Proposed § 725.212(a)(3)(i) retains one condition of entitlement from current § 725.212(a)(3)(ii): it allows a survivor to establish entitlement to benefits by proving that the miner died due to pneumoconiosis. Because the ACA amendments restored Section 422(l)'s derivative-entitlement provision, proving death due to pneumoconiosis is no longer an absolute requirement for all survivors. Thus, proposed § 725.212(a)(3)(ii) sets forth an alternative condition of entitlement to implement the ACA amendment. It states that if the miner filed a lifetime claim that results or resulted in a final benefits award, a survivor whose claim meets ACA Section 1556(c)'s effective-date requirements (i.e. filed after January 1, 2005 and pending on or after March 23, 2010) will be entitled to benefits, assuming the survivor meets all other applicable conditions of entitlement. See West Virginia CWP Fund v. Stacy,___ F.3d ___, 2011 WL 6062116, *8 (4th Cir. Dec. 7, 2011); Mathews v. Pocahontas Coal Co., 24 BLR 1-193, 1-196 (2010). The rest of the rule remains unchanged.

20 CFR 725.218Conditions of Entitlement; Child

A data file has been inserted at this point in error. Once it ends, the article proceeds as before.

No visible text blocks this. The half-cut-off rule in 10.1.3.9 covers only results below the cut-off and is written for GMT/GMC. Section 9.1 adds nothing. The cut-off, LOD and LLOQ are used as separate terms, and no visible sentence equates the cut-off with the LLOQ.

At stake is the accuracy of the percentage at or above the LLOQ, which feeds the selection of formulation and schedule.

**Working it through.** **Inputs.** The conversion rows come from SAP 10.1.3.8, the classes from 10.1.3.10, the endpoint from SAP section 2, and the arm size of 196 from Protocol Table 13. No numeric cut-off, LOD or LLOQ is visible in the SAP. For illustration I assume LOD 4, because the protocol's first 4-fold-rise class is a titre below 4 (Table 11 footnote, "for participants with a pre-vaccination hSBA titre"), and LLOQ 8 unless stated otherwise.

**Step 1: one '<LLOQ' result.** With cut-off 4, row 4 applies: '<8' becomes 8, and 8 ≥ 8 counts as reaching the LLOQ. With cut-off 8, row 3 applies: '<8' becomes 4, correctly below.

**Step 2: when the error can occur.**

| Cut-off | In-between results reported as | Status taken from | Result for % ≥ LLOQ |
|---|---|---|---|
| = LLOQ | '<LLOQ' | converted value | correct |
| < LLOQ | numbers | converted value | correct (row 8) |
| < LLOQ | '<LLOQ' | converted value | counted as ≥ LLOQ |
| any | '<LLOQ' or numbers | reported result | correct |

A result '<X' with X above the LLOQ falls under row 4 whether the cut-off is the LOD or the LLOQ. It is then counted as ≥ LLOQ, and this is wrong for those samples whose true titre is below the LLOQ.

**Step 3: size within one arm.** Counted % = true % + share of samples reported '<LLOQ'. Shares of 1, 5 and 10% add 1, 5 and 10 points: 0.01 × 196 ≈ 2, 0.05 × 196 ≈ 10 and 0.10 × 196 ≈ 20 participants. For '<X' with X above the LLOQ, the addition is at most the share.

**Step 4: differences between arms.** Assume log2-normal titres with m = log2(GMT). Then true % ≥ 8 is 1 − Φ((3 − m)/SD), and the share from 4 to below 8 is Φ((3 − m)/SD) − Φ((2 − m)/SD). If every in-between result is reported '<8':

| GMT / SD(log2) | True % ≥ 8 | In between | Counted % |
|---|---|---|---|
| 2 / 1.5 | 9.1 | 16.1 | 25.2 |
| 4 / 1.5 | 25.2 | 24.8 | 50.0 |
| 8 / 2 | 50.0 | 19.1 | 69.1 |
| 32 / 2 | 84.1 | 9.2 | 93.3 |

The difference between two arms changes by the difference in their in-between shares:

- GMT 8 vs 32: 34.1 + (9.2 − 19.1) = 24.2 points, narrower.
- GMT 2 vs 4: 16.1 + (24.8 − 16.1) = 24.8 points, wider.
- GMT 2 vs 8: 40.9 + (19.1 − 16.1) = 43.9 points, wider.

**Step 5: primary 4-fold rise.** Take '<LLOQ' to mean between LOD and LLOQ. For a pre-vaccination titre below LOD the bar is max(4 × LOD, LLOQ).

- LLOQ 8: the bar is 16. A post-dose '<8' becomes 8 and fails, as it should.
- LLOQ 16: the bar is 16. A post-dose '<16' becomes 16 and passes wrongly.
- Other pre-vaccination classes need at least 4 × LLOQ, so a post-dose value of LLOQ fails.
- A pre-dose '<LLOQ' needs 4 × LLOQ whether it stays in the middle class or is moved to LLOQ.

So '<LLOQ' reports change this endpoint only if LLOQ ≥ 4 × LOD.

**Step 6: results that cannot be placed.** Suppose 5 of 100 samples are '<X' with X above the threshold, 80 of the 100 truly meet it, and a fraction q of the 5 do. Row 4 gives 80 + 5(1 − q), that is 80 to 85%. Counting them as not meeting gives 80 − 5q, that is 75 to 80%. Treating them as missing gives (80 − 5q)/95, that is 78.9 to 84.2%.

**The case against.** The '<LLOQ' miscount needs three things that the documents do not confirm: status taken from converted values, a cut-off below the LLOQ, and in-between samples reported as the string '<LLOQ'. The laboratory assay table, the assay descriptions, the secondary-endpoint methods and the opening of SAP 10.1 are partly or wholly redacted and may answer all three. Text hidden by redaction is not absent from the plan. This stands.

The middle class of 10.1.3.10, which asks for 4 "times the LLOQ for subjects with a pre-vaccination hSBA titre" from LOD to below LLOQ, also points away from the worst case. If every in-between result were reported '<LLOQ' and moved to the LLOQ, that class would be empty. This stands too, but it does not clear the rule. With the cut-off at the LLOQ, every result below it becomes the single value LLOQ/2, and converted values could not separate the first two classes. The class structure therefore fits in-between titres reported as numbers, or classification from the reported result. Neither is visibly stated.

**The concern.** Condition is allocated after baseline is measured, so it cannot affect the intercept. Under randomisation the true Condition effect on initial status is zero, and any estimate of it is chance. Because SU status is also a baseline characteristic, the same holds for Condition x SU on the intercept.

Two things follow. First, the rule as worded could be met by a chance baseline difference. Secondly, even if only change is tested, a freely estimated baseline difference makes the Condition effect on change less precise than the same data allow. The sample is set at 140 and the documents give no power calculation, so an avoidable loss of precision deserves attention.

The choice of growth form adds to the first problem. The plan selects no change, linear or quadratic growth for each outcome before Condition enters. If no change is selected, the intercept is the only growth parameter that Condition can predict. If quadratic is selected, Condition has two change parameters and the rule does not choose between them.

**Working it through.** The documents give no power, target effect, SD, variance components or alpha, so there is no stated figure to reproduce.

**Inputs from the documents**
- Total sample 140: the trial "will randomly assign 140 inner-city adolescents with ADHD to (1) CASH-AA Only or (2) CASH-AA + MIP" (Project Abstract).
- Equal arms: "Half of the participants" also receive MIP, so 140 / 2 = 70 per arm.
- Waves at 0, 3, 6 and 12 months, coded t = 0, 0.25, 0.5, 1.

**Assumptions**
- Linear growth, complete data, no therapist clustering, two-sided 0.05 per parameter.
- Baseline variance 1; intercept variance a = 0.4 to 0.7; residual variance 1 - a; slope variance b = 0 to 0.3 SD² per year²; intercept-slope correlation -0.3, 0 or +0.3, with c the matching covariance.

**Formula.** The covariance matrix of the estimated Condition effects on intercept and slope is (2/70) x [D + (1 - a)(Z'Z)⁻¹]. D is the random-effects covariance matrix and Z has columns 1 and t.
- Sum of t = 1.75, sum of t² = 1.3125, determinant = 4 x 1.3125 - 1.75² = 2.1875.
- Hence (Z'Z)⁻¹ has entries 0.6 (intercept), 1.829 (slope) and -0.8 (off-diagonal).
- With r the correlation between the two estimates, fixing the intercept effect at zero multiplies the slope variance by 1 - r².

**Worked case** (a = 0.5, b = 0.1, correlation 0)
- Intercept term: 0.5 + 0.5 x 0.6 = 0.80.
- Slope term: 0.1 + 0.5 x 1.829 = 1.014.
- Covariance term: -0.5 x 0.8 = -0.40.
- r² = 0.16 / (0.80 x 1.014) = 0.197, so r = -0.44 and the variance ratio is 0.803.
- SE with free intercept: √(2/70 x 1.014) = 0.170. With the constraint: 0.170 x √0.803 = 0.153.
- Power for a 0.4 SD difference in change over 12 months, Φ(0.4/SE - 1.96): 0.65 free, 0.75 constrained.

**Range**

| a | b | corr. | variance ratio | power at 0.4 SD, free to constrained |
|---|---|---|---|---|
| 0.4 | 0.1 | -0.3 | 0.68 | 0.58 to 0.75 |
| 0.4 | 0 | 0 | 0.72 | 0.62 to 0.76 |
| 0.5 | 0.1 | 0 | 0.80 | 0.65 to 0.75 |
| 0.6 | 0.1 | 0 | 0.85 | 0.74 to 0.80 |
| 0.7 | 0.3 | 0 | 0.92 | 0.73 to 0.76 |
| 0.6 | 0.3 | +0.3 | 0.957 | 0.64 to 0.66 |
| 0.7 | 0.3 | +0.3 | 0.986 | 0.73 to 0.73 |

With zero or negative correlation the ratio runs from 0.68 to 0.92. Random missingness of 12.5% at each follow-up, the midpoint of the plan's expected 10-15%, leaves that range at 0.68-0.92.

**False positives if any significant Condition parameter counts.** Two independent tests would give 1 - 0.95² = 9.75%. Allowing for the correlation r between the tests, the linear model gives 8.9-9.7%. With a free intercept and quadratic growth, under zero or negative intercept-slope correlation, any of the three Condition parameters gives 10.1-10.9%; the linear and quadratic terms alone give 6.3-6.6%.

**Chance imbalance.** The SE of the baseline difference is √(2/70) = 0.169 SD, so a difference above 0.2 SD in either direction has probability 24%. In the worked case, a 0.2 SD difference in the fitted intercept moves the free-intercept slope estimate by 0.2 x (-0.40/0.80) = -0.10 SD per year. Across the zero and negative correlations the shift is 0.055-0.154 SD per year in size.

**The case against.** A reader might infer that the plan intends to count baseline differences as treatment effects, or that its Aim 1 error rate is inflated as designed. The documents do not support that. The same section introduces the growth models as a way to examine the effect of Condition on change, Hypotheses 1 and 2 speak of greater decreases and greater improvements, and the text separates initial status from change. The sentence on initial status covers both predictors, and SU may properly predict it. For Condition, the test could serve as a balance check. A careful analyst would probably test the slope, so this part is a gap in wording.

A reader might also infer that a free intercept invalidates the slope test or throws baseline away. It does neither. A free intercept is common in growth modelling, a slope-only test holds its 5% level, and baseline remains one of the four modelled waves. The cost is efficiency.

Section 725.218 prescribes the conditions required for a surviving child of a deceased miner to establish entitlement to benefits. Current §§ 725.218(a)(1) and (2) provide certain conditions of entitlement for a surviving child that apply only to claims filed before June 30, 1982. These are identical to the conditions of entitlement applicable to surviving spouses and divorced spouses contained in current §§ 725.212(a)(3)(i) and (a)(3)(ii). For the reasons expressed in the discussion accompanying proposed § 725.212, the proposed rule revises these provisions and adds a new condition of entitlement made applicable by the ACA amendments. Thus, proposed §§ 725.218(a)(1) and (a)(2) state that a surviving child may establish entitlement to benefits if the miner died due to pneumoconiosis or if the miner filed a claim for benefits that is or was awarded and the surviving child filed a claim after January 1, 2005 that was pending on or after the ACA's March 23, 2010 enactment date. The rest of the rule remains unchanged.